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Steps in a Comprehensive* Literature Review

*Comprehensive search for a scoping or systematic review, thesis, dissertation, or capstone..

What do you want to know? Is this a good review topic?

1. Use the Conducting a Literature Review handout to help convert your research hypothesis into a searchable question. At this point, you just need to have a general idea of search terms to scope out how much is out there on your topic.

2. If the frameworks in the handout don't fit your research, here are a few other frameworks that might help you break down your question into searchable concepts.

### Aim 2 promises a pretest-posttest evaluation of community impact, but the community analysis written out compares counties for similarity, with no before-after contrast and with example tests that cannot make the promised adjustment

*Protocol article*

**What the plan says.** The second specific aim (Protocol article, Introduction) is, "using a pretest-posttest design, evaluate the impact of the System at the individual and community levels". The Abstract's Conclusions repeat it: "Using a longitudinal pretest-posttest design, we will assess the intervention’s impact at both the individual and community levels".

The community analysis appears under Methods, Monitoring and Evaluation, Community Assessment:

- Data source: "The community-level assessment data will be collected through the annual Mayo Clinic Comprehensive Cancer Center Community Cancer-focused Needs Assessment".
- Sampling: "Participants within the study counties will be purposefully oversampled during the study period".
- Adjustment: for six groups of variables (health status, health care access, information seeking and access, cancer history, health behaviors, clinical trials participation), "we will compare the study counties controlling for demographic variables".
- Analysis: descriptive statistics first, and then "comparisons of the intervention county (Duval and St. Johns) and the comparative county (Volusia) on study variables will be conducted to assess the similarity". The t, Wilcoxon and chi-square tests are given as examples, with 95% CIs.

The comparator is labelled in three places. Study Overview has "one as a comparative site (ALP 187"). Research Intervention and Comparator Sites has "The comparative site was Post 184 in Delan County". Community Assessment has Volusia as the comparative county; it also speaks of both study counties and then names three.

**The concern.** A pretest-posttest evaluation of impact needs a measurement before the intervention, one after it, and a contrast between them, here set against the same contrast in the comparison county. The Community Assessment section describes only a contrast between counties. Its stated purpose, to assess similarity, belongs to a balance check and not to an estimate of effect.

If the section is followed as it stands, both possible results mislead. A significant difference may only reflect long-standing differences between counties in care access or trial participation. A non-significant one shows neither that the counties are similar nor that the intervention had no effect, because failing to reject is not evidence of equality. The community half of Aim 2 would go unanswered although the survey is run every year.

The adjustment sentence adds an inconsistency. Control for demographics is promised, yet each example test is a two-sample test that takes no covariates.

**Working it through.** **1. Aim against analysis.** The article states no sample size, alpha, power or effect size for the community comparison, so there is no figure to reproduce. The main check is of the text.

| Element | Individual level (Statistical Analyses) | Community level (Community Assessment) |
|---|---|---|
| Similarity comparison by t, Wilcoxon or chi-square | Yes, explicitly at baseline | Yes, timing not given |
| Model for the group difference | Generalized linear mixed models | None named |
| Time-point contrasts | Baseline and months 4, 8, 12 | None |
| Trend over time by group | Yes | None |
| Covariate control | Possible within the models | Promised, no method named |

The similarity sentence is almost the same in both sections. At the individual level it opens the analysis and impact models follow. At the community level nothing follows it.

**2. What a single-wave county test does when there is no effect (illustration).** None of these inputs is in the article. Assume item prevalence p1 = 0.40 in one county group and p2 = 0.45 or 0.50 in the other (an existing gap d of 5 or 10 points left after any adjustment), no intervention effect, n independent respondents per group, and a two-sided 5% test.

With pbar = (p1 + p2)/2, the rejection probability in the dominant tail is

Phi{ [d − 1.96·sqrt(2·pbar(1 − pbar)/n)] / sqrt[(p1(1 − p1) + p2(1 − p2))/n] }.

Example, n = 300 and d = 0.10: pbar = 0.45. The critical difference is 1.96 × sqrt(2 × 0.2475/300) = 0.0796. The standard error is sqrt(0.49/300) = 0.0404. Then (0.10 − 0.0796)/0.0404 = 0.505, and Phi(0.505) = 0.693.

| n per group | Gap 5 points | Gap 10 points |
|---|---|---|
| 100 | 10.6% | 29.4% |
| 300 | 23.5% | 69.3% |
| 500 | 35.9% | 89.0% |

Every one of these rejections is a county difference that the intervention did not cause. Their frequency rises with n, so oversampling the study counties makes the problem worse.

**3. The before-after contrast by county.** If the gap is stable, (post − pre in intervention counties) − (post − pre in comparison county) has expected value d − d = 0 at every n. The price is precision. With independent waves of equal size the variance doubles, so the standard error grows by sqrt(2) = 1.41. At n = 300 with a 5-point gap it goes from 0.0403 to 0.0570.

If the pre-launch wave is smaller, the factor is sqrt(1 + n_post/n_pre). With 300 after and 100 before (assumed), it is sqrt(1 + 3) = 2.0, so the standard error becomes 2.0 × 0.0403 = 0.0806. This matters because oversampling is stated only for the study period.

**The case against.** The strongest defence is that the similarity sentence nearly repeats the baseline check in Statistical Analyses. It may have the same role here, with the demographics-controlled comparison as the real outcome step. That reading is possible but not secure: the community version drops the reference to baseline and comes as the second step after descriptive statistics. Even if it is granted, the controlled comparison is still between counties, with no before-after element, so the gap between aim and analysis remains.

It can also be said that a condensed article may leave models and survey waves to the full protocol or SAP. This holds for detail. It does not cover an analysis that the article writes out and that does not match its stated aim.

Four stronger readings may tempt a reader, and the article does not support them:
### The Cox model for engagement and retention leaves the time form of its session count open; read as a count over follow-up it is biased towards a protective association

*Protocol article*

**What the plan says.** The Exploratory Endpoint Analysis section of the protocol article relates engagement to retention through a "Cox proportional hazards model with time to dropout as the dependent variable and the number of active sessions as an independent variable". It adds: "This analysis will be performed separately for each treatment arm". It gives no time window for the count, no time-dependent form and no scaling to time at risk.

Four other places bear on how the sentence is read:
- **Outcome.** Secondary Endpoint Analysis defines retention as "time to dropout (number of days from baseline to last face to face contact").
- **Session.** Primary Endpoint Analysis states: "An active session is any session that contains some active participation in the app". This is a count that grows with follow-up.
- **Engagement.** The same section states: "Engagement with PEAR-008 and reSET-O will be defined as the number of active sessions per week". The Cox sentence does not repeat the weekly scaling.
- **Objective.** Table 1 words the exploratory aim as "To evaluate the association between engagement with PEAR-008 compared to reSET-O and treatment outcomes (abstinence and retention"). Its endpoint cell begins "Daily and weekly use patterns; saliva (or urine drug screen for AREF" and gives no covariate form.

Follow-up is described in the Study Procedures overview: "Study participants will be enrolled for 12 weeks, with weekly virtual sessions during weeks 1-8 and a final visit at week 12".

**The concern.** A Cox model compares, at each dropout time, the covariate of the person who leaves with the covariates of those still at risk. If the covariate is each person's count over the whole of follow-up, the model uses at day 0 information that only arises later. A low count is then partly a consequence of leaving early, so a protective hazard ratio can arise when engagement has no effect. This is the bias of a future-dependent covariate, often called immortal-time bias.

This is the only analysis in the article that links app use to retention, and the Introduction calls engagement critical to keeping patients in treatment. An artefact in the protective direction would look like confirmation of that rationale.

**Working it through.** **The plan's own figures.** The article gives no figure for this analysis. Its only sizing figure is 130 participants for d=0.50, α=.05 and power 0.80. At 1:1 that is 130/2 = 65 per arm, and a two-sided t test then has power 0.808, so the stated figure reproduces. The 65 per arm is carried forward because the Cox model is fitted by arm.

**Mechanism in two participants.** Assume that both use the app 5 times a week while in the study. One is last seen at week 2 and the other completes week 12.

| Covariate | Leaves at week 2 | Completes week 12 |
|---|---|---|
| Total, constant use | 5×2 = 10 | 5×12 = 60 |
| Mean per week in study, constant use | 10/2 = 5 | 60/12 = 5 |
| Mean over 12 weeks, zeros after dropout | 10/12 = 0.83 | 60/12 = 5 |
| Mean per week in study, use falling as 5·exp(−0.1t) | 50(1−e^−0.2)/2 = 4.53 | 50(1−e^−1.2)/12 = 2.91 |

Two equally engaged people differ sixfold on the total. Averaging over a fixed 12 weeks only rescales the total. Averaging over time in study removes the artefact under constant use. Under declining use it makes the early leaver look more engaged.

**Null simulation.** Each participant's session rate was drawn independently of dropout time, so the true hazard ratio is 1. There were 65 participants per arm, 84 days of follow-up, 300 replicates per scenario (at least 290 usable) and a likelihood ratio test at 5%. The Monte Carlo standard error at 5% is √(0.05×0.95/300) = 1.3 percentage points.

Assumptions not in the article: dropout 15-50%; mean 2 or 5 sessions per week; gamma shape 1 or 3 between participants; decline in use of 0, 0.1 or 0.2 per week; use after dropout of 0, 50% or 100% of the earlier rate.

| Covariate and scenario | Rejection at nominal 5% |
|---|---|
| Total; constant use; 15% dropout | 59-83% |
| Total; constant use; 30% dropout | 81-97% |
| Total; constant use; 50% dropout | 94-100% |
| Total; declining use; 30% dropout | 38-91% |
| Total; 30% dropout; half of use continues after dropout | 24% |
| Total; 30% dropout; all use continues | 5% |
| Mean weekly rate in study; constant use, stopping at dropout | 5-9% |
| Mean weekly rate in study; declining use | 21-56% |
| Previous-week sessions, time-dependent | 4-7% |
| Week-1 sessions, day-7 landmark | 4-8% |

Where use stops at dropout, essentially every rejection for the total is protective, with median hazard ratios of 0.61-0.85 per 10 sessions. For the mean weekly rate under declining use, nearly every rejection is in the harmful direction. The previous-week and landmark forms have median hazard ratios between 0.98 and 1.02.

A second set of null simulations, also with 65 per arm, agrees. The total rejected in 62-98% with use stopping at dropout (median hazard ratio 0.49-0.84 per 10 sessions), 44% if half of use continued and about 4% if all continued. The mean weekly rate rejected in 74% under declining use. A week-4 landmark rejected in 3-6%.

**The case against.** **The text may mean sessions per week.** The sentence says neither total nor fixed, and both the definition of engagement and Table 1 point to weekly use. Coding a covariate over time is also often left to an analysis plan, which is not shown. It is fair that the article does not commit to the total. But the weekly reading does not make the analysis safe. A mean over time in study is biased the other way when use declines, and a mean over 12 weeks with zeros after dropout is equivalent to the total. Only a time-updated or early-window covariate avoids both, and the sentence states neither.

3. Do a quick search in PubMed (or another appropriate database such as CINAHL, PsycINFO, Scopus) and Prospero to see if somebody already has a similar review published or in progress. If there is one, can you justify why your review is different enough to be needed. Adjust your question if needed.

Should this be a systematic review?

4. There are many types of literature reviews. Looking at your review type can help you figure out how to formulate your question, what you will need to search, and how to present your results. (Grant & Booth, 2009; Sutton et. al. 2019)

Plan your Project

5. Working backwards from reporting guidelines, many found at Equator Network, can help you keep track of the things you need to consider when looking at different study types e.g. 

6. For other options Systematic Review Toolbox